Ellen Kelly found the M101-4 baseball card back in 1992. That year, she bought a piano for $25 at a family estate sale but had no idea how much her purchase would pay off.
“Best $25 I ever spent,” she told Sports Collectors Daily.
When she brought it to her home in Westernport, Md., she had a friend come over to fix the piano, which was out of tune and had a pedal that kept sticking, the outlet reported. The friend discovered about 112 baseball cards inside the pedal.
“He was looking at a pile of cards and I said, ‘Hey, there’s Babe Ruth,’” Kelly said.
She went on to tell the outlet she suspected her father or uncle hid the cards there because the previous owner of the piano, her Aunt Nora, was known for throwing “everything” away.
Though Kelly found the cards back in 1992, she decided to wait to sell them until this year, when her brother began having more serious issues with a medical condition and her truck broke down.
“Different people had offered to do it before for me, but it didn’t feel right,” Kelly told Sports Collectors Daily. “Someone offered me $40,000 for the Babe Ruth card and I thought, ‘That’s Babe Ruth, he’s worth more than that.’”
Through a friend, Kelly brought the cards to Beckett Vintage Grading, which graded the Ruth card as a 2.5 G-VG. The Ruth card was auctioned off as part of the Beckett Goodwin Masterpieces and Uncommon Commons 78 auction, which closed on Friday.
The card had 23 bids and eventually sold for $130,054 -- much more than expected.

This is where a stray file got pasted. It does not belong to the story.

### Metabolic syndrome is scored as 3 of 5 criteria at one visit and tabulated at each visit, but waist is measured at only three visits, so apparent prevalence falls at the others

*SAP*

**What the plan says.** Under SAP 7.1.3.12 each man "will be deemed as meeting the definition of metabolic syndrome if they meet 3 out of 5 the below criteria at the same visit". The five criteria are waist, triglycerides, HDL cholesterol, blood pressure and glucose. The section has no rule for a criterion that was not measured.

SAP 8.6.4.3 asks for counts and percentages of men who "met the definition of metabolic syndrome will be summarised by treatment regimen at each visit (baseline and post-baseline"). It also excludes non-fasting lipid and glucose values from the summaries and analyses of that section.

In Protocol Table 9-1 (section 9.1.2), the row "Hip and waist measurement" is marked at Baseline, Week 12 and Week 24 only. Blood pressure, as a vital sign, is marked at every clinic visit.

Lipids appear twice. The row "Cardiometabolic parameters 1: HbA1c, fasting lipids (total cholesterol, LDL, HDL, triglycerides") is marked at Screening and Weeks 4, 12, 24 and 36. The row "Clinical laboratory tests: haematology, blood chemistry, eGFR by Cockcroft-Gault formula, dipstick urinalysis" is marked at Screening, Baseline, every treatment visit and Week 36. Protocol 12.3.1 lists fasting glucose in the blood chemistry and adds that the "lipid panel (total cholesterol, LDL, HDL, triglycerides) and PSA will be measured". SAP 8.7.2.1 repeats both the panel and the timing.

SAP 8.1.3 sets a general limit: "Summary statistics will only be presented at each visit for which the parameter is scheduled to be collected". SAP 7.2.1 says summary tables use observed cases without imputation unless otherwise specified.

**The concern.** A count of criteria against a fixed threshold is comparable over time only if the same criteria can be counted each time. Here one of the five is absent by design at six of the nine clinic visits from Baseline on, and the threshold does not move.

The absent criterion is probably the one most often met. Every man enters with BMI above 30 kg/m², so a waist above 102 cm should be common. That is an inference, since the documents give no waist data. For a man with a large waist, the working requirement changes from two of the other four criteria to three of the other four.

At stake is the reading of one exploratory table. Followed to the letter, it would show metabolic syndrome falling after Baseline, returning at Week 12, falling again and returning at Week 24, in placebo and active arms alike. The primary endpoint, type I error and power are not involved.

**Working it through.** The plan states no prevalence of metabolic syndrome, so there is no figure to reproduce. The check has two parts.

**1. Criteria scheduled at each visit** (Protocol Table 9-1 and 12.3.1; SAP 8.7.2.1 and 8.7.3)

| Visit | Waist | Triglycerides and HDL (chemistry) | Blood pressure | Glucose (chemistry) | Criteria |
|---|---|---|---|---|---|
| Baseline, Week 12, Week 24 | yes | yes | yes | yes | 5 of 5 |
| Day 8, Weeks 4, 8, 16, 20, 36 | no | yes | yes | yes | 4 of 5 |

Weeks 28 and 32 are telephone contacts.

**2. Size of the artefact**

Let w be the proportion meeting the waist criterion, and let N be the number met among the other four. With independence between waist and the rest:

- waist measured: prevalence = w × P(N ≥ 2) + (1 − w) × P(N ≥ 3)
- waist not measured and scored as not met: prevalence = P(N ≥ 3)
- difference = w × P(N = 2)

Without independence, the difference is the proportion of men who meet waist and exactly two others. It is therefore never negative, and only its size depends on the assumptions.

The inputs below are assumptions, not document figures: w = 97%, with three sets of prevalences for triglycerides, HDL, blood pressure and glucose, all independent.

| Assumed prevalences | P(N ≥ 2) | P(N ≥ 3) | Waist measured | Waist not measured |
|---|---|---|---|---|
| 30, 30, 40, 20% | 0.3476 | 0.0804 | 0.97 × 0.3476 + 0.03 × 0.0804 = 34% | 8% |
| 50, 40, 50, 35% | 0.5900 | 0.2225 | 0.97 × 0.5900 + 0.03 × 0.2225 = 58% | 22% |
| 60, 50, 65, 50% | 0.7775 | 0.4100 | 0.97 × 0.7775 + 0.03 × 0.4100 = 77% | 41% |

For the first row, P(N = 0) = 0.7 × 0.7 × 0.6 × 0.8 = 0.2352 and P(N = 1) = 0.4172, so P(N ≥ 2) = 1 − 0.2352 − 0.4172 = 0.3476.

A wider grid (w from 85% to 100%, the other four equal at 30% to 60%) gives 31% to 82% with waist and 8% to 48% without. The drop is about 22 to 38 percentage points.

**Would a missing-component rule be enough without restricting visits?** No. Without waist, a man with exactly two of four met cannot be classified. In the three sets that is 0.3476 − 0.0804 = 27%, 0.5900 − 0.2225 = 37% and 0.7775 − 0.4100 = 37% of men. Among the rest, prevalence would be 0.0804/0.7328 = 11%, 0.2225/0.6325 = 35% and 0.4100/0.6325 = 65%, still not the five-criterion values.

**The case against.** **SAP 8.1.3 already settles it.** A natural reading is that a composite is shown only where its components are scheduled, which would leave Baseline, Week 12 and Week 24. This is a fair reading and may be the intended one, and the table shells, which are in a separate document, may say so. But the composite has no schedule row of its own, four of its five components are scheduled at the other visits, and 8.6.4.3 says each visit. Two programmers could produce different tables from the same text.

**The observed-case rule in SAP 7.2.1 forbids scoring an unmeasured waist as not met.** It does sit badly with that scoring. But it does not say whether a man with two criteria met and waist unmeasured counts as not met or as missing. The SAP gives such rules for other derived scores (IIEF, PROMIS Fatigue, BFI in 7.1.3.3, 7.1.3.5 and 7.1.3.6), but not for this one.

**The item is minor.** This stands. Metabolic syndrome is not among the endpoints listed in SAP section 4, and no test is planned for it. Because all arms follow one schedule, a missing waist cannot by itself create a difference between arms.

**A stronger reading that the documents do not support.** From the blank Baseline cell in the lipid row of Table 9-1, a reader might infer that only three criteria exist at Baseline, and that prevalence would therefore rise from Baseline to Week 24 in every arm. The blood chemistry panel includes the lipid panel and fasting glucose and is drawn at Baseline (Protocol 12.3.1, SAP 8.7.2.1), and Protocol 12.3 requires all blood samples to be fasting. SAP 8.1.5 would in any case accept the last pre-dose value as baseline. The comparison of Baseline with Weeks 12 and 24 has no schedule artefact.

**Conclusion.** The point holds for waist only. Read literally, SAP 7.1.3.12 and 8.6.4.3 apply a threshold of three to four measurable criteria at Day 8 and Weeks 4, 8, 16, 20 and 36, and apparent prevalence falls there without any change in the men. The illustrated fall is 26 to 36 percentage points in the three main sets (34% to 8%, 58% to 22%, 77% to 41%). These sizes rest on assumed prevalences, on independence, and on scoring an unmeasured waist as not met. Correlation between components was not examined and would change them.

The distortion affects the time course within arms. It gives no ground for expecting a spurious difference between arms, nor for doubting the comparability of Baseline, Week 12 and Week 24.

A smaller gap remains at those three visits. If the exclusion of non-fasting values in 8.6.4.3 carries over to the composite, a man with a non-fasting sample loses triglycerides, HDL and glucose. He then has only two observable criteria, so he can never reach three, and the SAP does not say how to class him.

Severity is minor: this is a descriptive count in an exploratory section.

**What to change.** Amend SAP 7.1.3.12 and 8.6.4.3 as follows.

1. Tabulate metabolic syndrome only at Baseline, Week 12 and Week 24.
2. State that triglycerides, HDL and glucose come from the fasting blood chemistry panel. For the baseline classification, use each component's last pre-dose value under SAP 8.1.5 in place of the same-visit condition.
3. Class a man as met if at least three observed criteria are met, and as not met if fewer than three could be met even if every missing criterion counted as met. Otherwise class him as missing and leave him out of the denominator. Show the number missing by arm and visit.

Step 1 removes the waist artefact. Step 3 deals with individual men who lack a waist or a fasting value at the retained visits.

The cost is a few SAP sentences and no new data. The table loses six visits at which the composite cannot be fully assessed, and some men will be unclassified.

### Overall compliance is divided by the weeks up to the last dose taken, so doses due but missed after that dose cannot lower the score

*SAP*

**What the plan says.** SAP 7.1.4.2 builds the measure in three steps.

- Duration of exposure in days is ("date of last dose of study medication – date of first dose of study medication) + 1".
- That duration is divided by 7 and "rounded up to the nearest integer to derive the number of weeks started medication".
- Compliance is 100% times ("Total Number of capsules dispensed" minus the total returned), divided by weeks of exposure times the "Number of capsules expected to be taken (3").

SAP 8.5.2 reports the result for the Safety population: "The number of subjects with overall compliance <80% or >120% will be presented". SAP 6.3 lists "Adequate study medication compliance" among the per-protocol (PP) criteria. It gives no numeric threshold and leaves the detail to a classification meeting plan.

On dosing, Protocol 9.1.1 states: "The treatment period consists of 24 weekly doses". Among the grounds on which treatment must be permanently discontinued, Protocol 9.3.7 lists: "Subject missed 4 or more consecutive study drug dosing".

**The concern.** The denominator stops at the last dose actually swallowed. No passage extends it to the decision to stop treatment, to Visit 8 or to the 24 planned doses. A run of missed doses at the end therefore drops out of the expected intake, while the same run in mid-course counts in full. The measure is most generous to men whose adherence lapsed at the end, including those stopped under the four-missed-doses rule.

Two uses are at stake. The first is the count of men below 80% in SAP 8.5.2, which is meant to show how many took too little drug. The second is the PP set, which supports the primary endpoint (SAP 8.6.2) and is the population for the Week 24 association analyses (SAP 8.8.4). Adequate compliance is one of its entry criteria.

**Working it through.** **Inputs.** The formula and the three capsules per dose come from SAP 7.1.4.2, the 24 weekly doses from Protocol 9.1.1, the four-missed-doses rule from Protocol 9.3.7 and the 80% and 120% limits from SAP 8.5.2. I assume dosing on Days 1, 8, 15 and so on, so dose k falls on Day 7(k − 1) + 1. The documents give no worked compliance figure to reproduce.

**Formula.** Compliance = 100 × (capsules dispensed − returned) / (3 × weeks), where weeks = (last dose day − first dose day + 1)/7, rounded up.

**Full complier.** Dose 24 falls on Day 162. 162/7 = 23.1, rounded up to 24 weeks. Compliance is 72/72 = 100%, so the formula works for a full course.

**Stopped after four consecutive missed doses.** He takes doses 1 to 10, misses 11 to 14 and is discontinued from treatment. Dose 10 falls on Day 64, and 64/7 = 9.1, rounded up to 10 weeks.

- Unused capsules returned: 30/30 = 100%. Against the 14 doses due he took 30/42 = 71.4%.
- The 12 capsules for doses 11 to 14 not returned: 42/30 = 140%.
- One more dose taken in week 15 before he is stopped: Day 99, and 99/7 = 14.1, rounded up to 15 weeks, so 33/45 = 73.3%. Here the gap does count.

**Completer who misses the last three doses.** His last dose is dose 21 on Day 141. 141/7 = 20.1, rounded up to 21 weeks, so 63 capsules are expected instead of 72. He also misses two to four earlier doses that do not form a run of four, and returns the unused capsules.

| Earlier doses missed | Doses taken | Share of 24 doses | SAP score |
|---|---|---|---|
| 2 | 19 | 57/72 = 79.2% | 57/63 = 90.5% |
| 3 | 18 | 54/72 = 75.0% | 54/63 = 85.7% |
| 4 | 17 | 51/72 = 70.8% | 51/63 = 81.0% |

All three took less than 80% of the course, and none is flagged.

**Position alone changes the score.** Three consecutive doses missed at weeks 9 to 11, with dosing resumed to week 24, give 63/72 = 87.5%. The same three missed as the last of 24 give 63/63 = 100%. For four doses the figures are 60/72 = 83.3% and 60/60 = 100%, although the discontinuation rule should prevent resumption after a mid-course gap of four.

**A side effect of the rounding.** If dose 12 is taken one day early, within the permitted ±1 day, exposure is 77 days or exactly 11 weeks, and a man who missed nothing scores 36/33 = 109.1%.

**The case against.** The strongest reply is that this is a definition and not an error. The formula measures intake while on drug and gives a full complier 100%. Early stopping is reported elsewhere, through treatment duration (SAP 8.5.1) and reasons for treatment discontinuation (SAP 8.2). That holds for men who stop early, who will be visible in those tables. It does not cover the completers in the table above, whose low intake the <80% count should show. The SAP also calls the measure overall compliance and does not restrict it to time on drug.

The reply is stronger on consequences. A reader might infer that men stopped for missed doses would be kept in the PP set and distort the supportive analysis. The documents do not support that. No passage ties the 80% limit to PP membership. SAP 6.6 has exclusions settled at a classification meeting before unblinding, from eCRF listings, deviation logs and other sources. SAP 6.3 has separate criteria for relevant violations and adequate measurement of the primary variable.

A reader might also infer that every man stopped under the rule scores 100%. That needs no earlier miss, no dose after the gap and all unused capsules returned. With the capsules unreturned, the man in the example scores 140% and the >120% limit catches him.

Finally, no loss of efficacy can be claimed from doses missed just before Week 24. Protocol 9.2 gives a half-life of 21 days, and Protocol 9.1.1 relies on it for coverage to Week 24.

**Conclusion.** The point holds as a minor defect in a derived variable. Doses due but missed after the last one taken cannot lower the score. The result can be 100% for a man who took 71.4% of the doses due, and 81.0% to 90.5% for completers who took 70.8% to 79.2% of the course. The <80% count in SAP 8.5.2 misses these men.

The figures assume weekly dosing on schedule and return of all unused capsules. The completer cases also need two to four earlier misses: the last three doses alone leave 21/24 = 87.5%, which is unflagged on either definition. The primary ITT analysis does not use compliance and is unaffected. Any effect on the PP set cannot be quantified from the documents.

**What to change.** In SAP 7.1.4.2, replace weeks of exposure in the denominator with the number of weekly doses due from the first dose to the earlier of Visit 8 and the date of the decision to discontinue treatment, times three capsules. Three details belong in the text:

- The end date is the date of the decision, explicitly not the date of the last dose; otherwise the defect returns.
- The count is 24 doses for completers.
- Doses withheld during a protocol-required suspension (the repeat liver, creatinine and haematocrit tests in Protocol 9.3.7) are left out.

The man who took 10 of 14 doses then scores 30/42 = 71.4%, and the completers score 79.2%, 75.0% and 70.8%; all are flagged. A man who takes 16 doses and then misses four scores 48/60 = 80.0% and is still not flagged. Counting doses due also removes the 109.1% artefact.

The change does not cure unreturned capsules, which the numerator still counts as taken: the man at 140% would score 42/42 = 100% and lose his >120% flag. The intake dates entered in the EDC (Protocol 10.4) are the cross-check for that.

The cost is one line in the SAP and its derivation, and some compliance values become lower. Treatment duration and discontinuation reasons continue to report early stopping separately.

“We were expecting $60,000-$75,000 [for the card], so it far exceeded our expectations,” Steve Bloedow, Beckett Director of Auctions, said in a statement. “Ruth’s RC continues to soar in price and has clearly joined the hobby’s elite. The centering and eye appeal on this one was very strong so it’s not shocking that it exceeded all expectations.”
The other cards were sold as one lot for $4,420, according to Forbes.
"The Great Bambino," considered one of the greatest baseball players ever, started his career as a pitcher with the Boston Red Sox before being switched to the outfield.
The bulk of his storied career was with the Yankees, from 1920 to 1934. Ruth retired with a batting average of .342, 2,214 RBIs and an OPS of 1.164 -- the best in baseball history. The baseball legend was known off the field as a party animal who enjoyed drinking and eating lavishly.
Interest in Ruth memorabilia has endured since his passing from cancer in 1948.
Fox News’ Chris Ciaccia and Kathleen Joyce contributed to this report.